By Rick Horrow and Karla Swatek
March 8, 2013
Underrated: NHL – Sidney Crosby
He’s arguably the most popular and most marketable player in the National Hockey League, yet Pittsburgh Penguins star Sidney Crosby barely cracks the Bloomberg “Sportfolio” / Horrow Sports Ventures Power 100, coming in at No. 98 overall. In fairness to Crosby, he returns to the list after falling off last year, missing the better part of two seasons due to head injuries. However, the 98th spot is a long way from his peak rank at No. 31 in 2011. For a guy currently leading the NHL in points and assists, he’s not even the most powerful player on his team. That distinction goes to Evgeni Malkin, ranking two spots ahead at No. 96.
Crosby’s “power” extends off the ice, where he makes $4 million annually in endorsement deals from companies including Reebok, Tim Hortons, Bell Canada, and Gatorade. Of all active NHL players, he has the highest Nielsen/E-Poll N-Score, a measure of marketability. When he’s healthy and plays for the Penguins, the local TV audience increases a whopping 38%. Regardless of where the Power 100 puts him, the Penguins understand his value. That’s why they gave him a 12-year, $104 million contract extension that runs through 2025.
Underrated: NFL – Joe Flacco
Keeping in mind that the Bloomberg “Sportfolio” / Horrow Sports Ventures Power 100 focuses on the 2012 calendar year explains why Baltimore Ravens quarterback Joe Flacco ranks only No. 92 overall. Before the New Year, Flacco was having a solid season, leading the Ravens to an AFC North title and a fifth-straight playoff appearance. When the calendar turned to 2013, things went from good to great for Flacco. He and the Ravens went on an incredible Super Bowl run, upsetting Power 100 mainstays Peyton Manning and Tom Brady en route to the title.
Since winning the Super Bowl, Flacco signed the richest contract in NFL history, a six-year, $120 million deal with $52 million guaranteed. Endorsement opportunities have flooded in to his marketing agent, including one Flacco signed with Haribo Gummy Bears. He also went on the obligatory Super Bowl MVP visit to Disney World and toured the talk show circuit. Assuming he has another strong season in 2013, there’s little doubt Flacco will shoot up next year’s Power 100 rankings.
Underrated: MLB – Mike Trout
Los Angeles Angles outfielder Mike Trout took Major League Baseball by storm in 2012. He became the first rookie to hit 30 home runs and steal 40 bases in the same season, and was a unanimous selection for the American League Rookie of the Year award. He even received six votes as the league’s Most Valuable Player. Arguably no one made a bigger impact on the MLB season than Trout. That’s why it might seem surprising that he would rank only No. 63, in this year’s Bloomberg “Sportfolio” / Horrow Sports Ventures Power 100, finishing behind nine other MLB players.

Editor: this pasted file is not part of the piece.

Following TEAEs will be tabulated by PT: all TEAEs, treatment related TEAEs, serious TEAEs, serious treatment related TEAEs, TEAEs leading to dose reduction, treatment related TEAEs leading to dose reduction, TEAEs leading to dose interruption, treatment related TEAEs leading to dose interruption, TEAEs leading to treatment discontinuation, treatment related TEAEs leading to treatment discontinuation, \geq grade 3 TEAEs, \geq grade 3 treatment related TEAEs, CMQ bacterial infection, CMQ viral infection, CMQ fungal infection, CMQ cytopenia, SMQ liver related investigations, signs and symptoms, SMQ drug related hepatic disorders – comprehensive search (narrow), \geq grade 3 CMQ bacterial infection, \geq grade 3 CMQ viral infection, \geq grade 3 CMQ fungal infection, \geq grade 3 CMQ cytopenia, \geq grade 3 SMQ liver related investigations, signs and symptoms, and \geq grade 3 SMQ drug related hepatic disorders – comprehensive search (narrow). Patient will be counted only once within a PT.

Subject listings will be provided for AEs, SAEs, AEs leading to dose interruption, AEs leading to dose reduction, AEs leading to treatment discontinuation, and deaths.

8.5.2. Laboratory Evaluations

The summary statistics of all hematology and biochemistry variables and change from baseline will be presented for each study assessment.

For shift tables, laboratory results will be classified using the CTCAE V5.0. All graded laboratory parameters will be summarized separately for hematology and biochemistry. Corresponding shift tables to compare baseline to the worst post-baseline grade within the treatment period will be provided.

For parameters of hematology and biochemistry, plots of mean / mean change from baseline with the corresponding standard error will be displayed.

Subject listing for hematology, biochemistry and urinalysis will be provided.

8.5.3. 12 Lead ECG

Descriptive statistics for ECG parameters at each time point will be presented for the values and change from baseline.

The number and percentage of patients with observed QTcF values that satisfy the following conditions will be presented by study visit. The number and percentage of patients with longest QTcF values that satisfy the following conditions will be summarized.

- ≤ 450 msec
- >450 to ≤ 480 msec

But Trout’s ranking isn’t as surprising as it seems. 20% of a player’s on-field score comes from the previous season, in Trout’s case, when he was still a minor-leaguer. Additionally, Trout is ranked just 55th among active MLB players by the marketability measurement Nielsen / E-Poll N-Score, a testament to his lack of time on the national stage. Trout slowly is signing high-profile endorsement deals, and counts Subway, J&J Snack Foods and Nike as sponsors. But with a contract that pays him just $510,000 this season, there’s no doubt that Trout is the most undervalued MLB player in the 2013 Power 100.
Underrated: NBA – Blake Griffin
Between national commercials and highlight reel dunks, whatever Blake Griffin does both on and off the court ends up on TV. While finishing at No. 49 in the Bloomberg “Sportfolio” / Horrow Sports Ventures Power 100 is commendable, the Griffin eye test makes his ranking lower than expected. Paired with teammate and fellow Power 100 member Chris Paul, Griffin has turned the historically downtrodden Los Angeles Clippers into a NBA power. The Clippers rank in the top ten teams in the NBA in merchandise sales, a feat that seemed impossible just two years ago. The boost is due in large part to Griffin having the 8th best-selling jersey in the league.
Though Griffin ranks behind seven other players in this year’s Power 100, in 2012, he appeared in more national TV ads than any of them. He already leads NBAers in new 2013 TV spots with three. National exposure is a clear perk for an athlete who counts deep-pocketed media spenders Nike, Kia, Subway, and Red Bull as sponsors. If the Clippers keep winning and his awareness keeps growing, Griffin will be much higher ranked on next year’s Power 100.
Overrated – Ryan Braun
Over the last two years, few athletes have been more dominant in their respective sport than Milwaukee Brewers outfielder Ryan Braun. Braun won the 2011 National League Most Valuable Player award, and followed that up with a second place finish in the 2012 voting. Primarily because of his incredible on-field accomplishments, Braun ranks No. 23 overall in the Bloomberg “Sportfolio” / Horrow Sports Ventures Power 100. The lofty ranking also makes him the most overvalued athlete on the list.
There are both on-field and off-field concerns with Braun’s total score. Of the top 25 athletes in this year’s Power 100 list, Braun has by far the lowest off-field ranking. The reason? A positive steroids test that, though thrown out for violating testing protocols, hurt his reputation. Of course, Braun may have been able to overcome the bad PR if his name didn’t resurface in a new HGH investigation. It’s possible his incredible on-field score, which ranked fourth among all athletes, was inflated by the use of performance-enhancing drugs. Don’t be surprised if Braun falls in next year’s rankings.